Spinal disc herniation is an injury to the cushioning and connective tissue between vertebrae, usually caused by excessive strain or trauma to the spine. A herniated disk can cause extreme pain, especially if it presses on the nerves, but sometimes there is no pain at all. Most cases improve slowly with rest, gentle exercise and painkillers.
In a human’s vertebral column, there are normally thirty-three vertebrae; the upper twenty-four are articulating and separated from each other by intervertebral discs, and the lower nine are fused in adults, five in the sacrum and four in the coccyx, or tailbone.
Spinal disc herniation is an injury to the cushioning and connective tissue between vertebrae, usually caused by excessive strain or trauma to the spine. When this happens, the soft contents of the disk leak out through the hard disk wall, causing disc hernias.
Disc herniation is frequently associated with age-related degeneration of the outer ring, but is normally triggered by trauma or straining by lifting or twisting. A tear in the disc ring may result in the release of chemicals causing inflammation, which can result in severe pain even in the absence of nerve root compression.
Disc herniation is normally a further development of a previously existing disc protrusion, in which the outermost layers are still intact, but can bulge when the disc is under pressure.
You can have hernias without feeling it. Typically, symptoms are experienced on one side of the body only. Symptoms of a herniated disc can vary depending on the location of the herniation and the types of soft tissue involved. They can range from little or no pain, if the disc is the only tissue injured, to severe and unrelenting neck pain or low back pain that radiates into regions served by nerve roots that have been irritated or impinged by the herniated material. Often, herniated discs are not diagnosed immediately, as patients present with undefined pains in the thighs, knees, or feet.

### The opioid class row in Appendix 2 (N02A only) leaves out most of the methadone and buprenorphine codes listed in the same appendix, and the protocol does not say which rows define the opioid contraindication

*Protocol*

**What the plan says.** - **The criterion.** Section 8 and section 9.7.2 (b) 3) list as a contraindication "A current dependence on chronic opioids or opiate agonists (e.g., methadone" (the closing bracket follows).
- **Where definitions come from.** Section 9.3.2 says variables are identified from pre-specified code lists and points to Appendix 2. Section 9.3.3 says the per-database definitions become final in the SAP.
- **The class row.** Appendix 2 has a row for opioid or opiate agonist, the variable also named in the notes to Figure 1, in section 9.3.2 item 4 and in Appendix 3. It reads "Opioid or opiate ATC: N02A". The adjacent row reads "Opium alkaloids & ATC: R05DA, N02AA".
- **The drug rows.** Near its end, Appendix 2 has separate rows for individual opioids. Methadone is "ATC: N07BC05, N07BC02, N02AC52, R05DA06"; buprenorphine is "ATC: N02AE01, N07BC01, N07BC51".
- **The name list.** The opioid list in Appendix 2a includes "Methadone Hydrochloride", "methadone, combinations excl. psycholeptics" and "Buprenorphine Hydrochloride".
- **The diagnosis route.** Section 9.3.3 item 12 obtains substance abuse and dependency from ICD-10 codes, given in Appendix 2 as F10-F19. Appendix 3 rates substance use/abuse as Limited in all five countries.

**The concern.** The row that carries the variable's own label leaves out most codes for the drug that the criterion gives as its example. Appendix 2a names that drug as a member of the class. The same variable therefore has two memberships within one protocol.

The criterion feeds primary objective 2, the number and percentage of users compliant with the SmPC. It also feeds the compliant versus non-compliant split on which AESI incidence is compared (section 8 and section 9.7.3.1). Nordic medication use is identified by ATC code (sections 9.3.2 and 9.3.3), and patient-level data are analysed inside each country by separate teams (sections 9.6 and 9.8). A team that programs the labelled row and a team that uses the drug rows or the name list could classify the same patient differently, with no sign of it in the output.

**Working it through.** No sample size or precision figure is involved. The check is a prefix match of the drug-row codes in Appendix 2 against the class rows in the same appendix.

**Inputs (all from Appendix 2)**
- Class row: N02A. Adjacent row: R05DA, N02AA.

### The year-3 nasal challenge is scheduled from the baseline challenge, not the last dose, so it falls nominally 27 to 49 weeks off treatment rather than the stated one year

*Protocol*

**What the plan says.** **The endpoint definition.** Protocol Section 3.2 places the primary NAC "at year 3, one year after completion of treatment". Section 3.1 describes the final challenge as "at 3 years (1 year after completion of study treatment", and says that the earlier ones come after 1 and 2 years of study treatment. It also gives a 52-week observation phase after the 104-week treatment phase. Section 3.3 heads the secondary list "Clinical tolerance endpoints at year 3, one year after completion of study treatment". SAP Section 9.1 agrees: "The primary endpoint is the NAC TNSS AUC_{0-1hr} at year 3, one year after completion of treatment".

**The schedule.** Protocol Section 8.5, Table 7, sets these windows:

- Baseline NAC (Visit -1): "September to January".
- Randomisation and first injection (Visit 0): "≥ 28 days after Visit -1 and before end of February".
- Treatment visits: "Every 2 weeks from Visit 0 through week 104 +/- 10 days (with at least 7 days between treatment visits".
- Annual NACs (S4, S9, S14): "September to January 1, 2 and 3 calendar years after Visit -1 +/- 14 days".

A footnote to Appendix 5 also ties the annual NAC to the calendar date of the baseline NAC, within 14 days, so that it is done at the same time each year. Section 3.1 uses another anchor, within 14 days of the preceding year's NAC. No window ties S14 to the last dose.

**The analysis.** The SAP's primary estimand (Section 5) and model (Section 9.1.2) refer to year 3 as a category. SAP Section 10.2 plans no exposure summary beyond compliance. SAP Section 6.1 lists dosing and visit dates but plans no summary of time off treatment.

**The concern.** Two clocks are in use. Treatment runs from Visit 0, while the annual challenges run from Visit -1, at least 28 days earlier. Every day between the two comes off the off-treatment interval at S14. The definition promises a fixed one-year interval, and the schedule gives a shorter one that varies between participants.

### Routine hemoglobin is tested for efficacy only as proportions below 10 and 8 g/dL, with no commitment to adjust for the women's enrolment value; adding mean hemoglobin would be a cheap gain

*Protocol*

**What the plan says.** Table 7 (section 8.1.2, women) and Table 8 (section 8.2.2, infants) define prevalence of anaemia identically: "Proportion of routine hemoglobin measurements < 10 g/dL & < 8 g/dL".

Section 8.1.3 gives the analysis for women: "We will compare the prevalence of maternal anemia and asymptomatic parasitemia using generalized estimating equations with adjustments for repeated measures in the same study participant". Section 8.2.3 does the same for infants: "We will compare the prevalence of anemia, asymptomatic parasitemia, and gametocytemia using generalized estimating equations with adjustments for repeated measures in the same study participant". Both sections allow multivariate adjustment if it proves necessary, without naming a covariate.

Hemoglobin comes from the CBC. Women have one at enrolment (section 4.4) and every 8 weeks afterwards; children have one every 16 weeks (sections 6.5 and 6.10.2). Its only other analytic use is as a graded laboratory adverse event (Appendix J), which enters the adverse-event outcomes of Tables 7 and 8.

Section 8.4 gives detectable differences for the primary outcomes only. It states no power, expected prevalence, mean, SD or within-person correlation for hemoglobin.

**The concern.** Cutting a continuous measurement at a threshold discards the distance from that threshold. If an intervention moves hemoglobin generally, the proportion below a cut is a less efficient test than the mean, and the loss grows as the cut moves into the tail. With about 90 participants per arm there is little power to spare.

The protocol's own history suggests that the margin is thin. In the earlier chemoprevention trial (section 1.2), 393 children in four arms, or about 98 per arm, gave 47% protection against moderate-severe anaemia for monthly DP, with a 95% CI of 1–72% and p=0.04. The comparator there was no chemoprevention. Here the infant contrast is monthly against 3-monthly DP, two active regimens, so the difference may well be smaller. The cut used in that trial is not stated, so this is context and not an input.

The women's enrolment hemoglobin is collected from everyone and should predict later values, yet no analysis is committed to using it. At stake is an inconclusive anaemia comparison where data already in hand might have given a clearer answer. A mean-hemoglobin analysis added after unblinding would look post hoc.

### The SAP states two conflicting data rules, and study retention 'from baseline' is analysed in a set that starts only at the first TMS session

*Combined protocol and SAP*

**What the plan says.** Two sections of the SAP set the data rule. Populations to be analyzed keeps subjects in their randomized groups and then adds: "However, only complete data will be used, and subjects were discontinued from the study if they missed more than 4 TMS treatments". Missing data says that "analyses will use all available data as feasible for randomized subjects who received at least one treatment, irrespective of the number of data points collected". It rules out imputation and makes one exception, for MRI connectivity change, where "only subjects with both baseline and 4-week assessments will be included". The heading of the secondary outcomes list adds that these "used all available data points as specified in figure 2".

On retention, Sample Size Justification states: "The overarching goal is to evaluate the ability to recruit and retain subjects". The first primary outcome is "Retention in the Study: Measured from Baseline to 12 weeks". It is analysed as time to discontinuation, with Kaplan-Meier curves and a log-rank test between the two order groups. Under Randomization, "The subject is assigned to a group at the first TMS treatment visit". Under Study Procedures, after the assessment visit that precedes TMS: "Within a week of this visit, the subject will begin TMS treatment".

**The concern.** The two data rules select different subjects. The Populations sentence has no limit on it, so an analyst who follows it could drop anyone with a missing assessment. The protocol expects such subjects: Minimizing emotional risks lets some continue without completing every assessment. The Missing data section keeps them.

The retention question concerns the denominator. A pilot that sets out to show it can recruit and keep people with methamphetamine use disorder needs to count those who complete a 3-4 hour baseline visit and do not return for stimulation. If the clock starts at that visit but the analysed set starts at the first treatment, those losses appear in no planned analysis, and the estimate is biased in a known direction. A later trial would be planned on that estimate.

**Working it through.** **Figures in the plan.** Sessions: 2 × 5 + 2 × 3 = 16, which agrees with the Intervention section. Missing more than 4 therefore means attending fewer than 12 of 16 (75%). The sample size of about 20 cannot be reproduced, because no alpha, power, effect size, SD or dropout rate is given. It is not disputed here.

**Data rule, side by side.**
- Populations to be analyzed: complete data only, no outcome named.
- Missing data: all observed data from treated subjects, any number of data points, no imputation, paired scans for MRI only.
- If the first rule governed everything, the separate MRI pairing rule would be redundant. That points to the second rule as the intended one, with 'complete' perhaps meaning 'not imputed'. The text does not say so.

Symptoms may include sensory changes such as numbness, tingling, paresthesia, and motor changes such as muscular weakness, paralysis, and affection of reflexes. If the herniated disc is in the lumbar region, the patient may also experience sciatica due to irritation of one of the nerve roots of the sciatic nerve. Unlike a pulsating pain or pain that comes and goes, which can be caused by muscle spasm, pain from a herniated disc is usually continuous or at least continuous in a specific position of the body.
Common symptoms of herniated disc are:
- numbness and tingling in bones
- pain in the neck and back
- pain that radiates into one leg
- pain that radiates into the arm and fingers
- pain that radiates into the chest
- difficulty controlling the movements of the legs.
Prevention and protection
It may not be possible to prevent spinal disc herniation, but you can take steps to reduce your risk of developing the problem.
These steps include:
- Use safe lifting techniques
- Maintain a healthy weight.
- Do not remain seated for long periods; get up and stretch periodically.
- Do exercises to strengthen the muscles in your back, legs, and abdomen.
In most cases, spinal disc herniation can be treated successfully conservatively, without surgical removal of the herniated material.
Initial treatment usually consists of nonsteroidal anti-inflammatory drugs (NSAIDs), but long-term use of NSAIDs for people with persistent back pain is complicated by their possible cardiovascular and gastrointestinal toxicity.
Most people can relieve hernia pain using an exercise program that stretches and strengthens the back and surrounding muscles. A physical therapist may recommend exercises that can strengthen your back while reducing your pain.
Surgery may be useful when a herniated disc is causing significant pain radiating into the leg, significant leg weakness, bladder problems, or loss of bowel control.
When to consult a doctor
If you have a severe pain and non-prescription painkillers do not help, you should seek medical help.
Seek urgent care if you have back pain together with:
- numbness, tingling or weakness in the legs or arms
- numbness or decreased sensation around the rectum or genitals
- difficulty controlling and emptying the bladder and bowel.
How APPOTEK can help
Appotek can help you with herniated discs. A doctor will make an initial assessment based on your symptoms, then prescribe treatment or refer you to a specialist, if needed.